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Spurs Regular Season Review: The best part, the biggest surprise, and the postseason ahead | Big Fun Pod

From Pop's record, Dejounte's leap, and the growth of the team, to the shocking trades and the play-in tournament, San Antonio had a busy year and it isn't over yet.

SAN ANTONIO — The 2021-22 regular season is over for the Spurs, who overperformed expectations and earned the right to play postseason basketball while setting themselves up for a bright future well beyond that.

San Antonio finished 34-48 and made the play-in tournament as the 10 seed, and unless they beat the odds and make the playoffs, they'll have the ninth-best odds in the upcoming lottery for a stacked draft class. They're heading to New Orleans to test their mettle in a win-or-go-home contest.

For this episode of the Big Fundamental Podcast, we asked Spurs fans for their thoughts on the regular season and their wishes for the play-in, and talked about the most popular answers.

Best part of the season

Competition is the ethos of this particular Spurs team, who we saw start the season 4-13 through growing pains, collapses, and close losses.

"We're close in all these games. We're there, but we hurt ourselves more than the other teams hurt us," Pop said after a loss to the Mavs early in the season.

"They are working hard, but it’s a work in progress. We need more habits. Those mistakes we make, we hope we can make less and less,” he said. “But they've never played together basically, and they're learning the game, so we need to be patient."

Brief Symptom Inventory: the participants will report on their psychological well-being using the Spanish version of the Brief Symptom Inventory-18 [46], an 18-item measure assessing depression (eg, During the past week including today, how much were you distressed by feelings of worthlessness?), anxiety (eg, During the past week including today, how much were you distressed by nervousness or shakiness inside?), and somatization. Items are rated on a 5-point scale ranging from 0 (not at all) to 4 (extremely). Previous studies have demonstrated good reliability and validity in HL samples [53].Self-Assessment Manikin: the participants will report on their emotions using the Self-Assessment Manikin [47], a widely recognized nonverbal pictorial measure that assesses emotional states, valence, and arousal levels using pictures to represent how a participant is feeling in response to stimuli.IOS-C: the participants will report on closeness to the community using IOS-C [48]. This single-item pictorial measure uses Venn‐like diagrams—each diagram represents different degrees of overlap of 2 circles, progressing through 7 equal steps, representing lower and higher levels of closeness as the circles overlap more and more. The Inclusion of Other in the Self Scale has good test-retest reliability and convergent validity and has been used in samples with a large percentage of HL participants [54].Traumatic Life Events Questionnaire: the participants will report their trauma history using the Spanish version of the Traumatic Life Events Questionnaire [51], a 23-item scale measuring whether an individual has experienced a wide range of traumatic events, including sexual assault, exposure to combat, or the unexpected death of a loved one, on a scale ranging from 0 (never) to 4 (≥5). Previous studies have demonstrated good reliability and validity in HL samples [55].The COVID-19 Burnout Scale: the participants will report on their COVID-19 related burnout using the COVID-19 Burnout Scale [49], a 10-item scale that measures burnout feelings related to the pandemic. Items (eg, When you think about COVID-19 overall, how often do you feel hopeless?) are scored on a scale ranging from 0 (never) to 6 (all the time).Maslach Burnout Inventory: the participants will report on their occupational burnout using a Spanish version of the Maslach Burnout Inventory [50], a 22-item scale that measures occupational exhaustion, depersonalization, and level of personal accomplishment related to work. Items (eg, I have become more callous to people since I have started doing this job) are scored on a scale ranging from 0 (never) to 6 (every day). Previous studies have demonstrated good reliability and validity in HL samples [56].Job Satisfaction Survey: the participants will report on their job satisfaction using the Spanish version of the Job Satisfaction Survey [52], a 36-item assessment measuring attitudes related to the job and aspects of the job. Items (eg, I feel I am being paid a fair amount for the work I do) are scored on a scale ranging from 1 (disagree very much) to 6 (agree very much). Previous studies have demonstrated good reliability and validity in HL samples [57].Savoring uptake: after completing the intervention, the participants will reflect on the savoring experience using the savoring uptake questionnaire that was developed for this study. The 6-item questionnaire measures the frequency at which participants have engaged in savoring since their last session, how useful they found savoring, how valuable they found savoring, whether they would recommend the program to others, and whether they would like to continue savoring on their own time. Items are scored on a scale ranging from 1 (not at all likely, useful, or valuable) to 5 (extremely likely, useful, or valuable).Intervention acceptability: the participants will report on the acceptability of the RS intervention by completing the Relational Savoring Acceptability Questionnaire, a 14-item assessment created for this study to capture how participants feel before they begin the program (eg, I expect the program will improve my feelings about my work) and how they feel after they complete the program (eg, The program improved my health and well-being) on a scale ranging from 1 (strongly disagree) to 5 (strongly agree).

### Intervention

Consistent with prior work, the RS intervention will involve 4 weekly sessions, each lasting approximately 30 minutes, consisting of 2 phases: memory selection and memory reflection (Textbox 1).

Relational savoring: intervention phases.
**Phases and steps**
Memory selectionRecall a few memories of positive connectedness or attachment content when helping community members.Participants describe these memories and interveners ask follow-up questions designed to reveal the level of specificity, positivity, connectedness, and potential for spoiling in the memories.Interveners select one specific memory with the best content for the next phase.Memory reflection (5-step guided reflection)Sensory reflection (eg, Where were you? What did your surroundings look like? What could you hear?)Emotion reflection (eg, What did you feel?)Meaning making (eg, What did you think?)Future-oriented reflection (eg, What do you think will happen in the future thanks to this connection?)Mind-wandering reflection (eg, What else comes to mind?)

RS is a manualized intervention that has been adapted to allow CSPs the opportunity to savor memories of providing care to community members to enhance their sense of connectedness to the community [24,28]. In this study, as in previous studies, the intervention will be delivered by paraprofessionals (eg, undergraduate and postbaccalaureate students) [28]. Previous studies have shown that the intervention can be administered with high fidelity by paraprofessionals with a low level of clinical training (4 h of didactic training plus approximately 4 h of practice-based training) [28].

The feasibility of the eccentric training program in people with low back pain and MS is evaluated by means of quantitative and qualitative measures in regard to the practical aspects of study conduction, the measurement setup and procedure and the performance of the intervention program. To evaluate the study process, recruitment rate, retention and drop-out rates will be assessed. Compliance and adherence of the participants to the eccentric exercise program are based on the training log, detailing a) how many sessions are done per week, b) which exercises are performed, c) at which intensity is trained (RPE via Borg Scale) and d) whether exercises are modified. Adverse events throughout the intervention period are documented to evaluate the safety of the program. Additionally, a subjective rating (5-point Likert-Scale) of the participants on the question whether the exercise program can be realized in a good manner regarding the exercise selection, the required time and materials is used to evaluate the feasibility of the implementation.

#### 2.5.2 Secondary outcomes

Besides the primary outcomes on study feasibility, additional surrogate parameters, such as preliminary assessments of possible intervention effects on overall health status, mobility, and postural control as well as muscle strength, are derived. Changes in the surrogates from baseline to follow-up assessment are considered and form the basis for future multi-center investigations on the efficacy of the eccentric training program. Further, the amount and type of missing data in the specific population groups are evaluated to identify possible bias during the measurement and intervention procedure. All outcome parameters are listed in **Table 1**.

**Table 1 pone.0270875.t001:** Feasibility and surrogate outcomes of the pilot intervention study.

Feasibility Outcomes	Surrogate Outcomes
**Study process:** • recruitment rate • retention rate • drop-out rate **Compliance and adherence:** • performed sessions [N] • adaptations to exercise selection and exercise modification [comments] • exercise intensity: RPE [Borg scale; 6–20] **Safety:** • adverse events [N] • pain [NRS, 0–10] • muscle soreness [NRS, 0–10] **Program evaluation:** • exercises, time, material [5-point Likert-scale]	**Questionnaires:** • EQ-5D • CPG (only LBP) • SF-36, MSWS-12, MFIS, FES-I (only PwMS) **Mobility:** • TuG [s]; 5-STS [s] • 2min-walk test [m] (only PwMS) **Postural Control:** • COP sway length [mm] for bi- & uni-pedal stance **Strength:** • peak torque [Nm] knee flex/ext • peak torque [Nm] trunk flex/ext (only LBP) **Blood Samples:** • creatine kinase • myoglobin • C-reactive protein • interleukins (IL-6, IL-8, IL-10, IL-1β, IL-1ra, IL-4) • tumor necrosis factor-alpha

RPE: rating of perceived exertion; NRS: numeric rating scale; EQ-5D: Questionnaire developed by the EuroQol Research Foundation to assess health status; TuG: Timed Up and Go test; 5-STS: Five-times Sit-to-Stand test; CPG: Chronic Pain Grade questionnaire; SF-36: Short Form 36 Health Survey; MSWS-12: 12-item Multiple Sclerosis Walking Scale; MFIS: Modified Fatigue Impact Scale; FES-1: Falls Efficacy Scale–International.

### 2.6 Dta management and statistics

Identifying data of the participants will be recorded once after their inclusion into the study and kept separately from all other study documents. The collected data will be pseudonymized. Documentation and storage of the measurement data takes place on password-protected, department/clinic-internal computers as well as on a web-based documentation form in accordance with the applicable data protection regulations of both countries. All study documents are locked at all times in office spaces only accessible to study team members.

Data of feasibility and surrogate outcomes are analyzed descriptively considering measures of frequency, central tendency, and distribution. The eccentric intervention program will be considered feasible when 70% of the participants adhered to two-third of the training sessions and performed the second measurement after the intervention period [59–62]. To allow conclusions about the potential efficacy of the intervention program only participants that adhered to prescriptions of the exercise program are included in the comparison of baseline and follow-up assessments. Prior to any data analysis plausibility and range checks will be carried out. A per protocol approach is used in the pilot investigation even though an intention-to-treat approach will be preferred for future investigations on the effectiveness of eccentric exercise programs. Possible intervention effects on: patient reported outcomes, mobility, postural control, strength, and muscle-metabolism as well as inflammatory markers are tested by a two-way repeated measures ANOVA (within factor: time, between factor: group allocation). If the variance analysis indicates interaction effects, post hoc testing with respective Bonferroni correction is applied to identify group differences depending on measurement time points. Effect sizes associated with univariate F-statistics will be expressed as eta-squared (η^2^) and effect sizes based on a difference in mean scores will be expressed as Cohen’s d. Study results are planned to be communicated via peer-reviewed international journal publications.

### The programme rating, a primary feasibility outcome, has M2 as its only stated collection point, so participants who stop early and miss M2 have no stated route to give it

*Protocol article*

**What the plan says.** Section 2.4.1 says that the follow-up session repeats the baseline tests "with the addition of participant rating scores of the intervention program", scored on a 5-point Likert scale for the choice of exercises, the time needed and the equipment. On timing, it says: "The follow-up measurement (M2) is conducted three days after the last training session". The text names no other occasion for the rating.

The patience paid off, eventually clinching the 10-seed with a 10-5 stretch where they showed better chemistry, control, and closing.

The first of those wins came against the Lakers, and tied Pop with Don Nelson for the most wins by a coach in NBA history. When they broke the record the next game against Utah, it was the team's first win of the season when they entered the fourth quarter trailing their opponent. As far as individual moments go, this piece of history and turning point toward the team's best basketball has to be at the top.

The team celebrated around Pop, who couldn't help but smile. He may have been more happy about the huge comeback, or relieved that it was finally out of the way and he didn't have to talk about it anymore. He acknowledged that the accomplishment didn't belong to just him, and shared it with his players, assistants, bosses, and the city of San Antonio.

Pop would be the first to say that it wasn't the best part of the season, though. It got about 16% of the 1,200 votes in our unscientific twitter poll, which you can still participate in.

The more meaningful results of the 82 games to most fans had to do with the development of the players on the court. 38% of respondents pointed to Dejounte Murray's leap to All-Star status as their favorite part of the season, while 45% cited the overall growth of the team.

Not all fans were happy when the team parted ways with DeMar DeRozan, LaMarcus Aldridge, Rudy Gay, and Patty Mills. Gregg Popovich spoke before game 82 about how that was necessary for the growth of the young core.